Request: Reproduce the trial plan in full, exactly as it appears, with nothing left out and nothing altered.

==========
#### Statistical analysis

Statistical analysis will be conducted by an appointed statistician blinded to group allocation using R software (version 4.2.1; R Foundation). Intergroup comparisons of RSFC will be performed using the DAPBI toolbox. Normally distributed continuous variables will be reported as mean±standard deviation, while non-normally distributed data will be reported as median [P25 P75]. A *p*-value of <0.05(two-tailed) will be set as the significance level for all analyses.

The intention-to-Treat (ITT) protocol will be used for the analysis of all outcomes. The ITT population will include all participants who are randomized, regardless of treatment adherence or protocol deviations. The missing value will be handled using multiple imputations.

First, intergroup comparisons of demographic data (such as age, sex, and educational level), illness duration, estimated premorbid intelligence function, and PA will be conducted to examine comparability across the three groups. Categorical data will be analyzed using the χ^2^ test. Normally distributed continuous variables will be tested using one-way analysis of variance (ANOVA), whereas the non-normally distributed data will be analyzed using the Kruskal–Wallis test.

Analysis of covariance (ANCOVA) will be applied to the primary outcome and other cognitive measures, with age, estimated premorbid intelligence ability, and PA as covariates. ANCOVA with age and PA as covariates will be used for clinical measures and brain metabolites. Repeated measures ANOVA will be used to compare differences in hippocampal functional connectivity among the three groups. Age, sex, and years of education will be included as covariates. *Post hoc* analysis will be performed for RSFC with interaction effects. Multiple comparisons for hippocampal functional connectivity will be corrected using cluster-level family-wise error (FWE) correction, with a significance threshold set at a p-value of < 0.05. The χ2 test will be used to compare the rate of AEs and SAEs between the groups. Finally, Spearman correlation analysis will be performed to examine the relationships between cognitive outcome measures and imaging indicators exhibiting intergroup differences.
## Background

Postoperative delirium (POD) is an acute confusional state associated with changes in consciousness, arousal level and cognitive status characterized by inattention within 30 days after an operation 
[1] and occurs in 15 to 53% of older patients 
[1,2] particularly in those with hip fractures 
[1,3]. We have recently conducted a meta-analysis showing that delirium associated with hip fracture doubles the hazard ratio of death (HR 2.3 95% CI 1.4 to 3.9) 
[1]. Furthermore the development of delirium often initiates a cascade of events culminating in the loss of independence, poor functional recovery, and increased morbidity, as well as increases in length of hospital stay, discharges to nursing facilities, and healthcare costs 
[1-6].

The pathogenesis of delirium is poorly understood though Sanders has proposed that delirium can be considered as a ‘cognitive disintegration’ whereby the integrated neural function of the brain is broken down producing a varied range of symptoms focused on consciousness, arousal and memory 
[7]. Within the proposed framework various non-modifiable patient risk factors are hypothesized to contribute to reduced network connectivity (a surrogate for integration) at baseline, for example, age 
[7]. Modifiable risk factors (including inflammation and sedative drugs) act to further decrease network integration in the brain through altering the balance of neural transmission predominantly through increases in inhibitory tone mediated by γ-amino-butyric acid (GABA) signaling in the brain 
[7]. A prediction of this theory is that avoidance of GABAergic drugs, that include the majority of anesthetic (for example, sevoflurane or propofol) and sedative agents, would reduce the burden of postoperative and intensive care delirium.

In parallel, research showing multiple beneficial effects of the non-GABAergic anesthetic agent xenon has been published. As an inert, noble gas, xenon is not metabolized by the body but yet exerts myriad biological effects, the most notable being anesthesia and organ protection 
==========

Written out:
#### Statistical analysis

Statistical analysis will be conducted by an appointed statistician blinded to group allocation using R software (version 4.2.1; R Foundation). Intergroup comparisons of RSFC will be performed using the DAPBI toolbox. Normally distributed continuous variables will be reported as mean±standard deviation, while non-normally distributed data will be reported as median [P25 P75]. A *p*-value of <0.05(two-tailed) will be set as the significance level for all analyses.

The intention-to-Treat (ITT) protocol will be used for the analysis of all outcomes. The ITT population will include all participants who are randomized, regardless of treatment adherence or protocol deviations. The missing value will be handled using multiple imputations.

First, intergroup comparisons of demographic data (such as age, sex, and educational level), illness duration, estimated premorbid intelligence function, and PA will be conducted to examine comparability across the three groups. Categorical data will be analyzed using the χ^2^ test. Normally distributed continuous variables will be tested using one-way analysis of variance (ANOVA), whereas the non-normally distributed data will be analyzed using the Kruskal–Wallis test.

Analysis of covariance (ANCOVA) will be applied to the primary outcome and other cognitive measures, with age, estimated premorbid intelligence ability, and PA as covariates. ANCOVA with age and PA as covariates will be used for clinical measures and brain metabolites. Repeated measures ANOVA will be used to compare differences in hippocampal functional connectivity among the three groups. Age, sex, and years of education will be included as covariates. *Post hoc* analysis will be performed for RSFC with interaction effects. Multiple comparisons for hippocampal functional connectivity will be corrected using cluster-level family-wise error (FWE) correction, with a significance threshold set at a p-value of < 0.05. The χ2 test will be used to compare the rate of AEs and SAEs between the groups. Finally, Spearman correlation analysis will be performed to examine the relationships between cognitive outcome measures and imaging indicators exhibiting intergroup differences.
## Background

Postoperative delirium (POD) is an acute confusional state associated with changes in consciousness, arousal level and cognitive status characterized by inattention within 30 days after an operation 
[1] and occurs in 15 to 53% of older patients 
[1,2] particularly in those with hip fractures 
[1,3]. We have recently conducted a meta-analysis showing that delirium associated with hip fracture doubles the hazard ratio of death (HR 2.3 95% CI 1.4 to 3.9) 
[1]. Furthermore the development of delirium often initiates a cascade of events culminating in the loss of independence, poor functional recovery, and increased morbidity, as well as increases in length of hospital stay, discharges to nursing facilities, and healthcare costs 
[1-6].

The pathogenesis of delirium is poorly understood though Sanders has proposed that delirium can be considered as a ‘cognitive disintegration’ whereby the integrated neural function of the brain is broken down producing a varied range of symptoms focused on consciousness, arousal and memory 
[7]. Within the proposed framework various non-modifiable patient risk factors are hypothesized to contribute to reduced network connectivity (a surrogate for integration) at baseline, for example, age 
[7]. Modifiable risk factors (including inflammation and sedative drugs) act to further decrease network integration in the brain through altering the balance of neural transmission predominantly through increases in inhibitory tone mediated by γ-amino-butyric acid (GABA) signaling in the brain 
[7]. A prediction of this theory is that avoidance of GABAergic drugs, that include the majority of anesthetic (for example, sevoflurane or propofol) and sedative agents, would reduce the burden of postoperative and intensive care delirium.

In parallel, research showing multiple beneficial effects of the non-GABAergic anesthetic agent xenon has been published. As an inert, noble gas, xenon is not metabolized by the body but yet exerts myriad biological effects, the most notable being anesthesia and organ protection 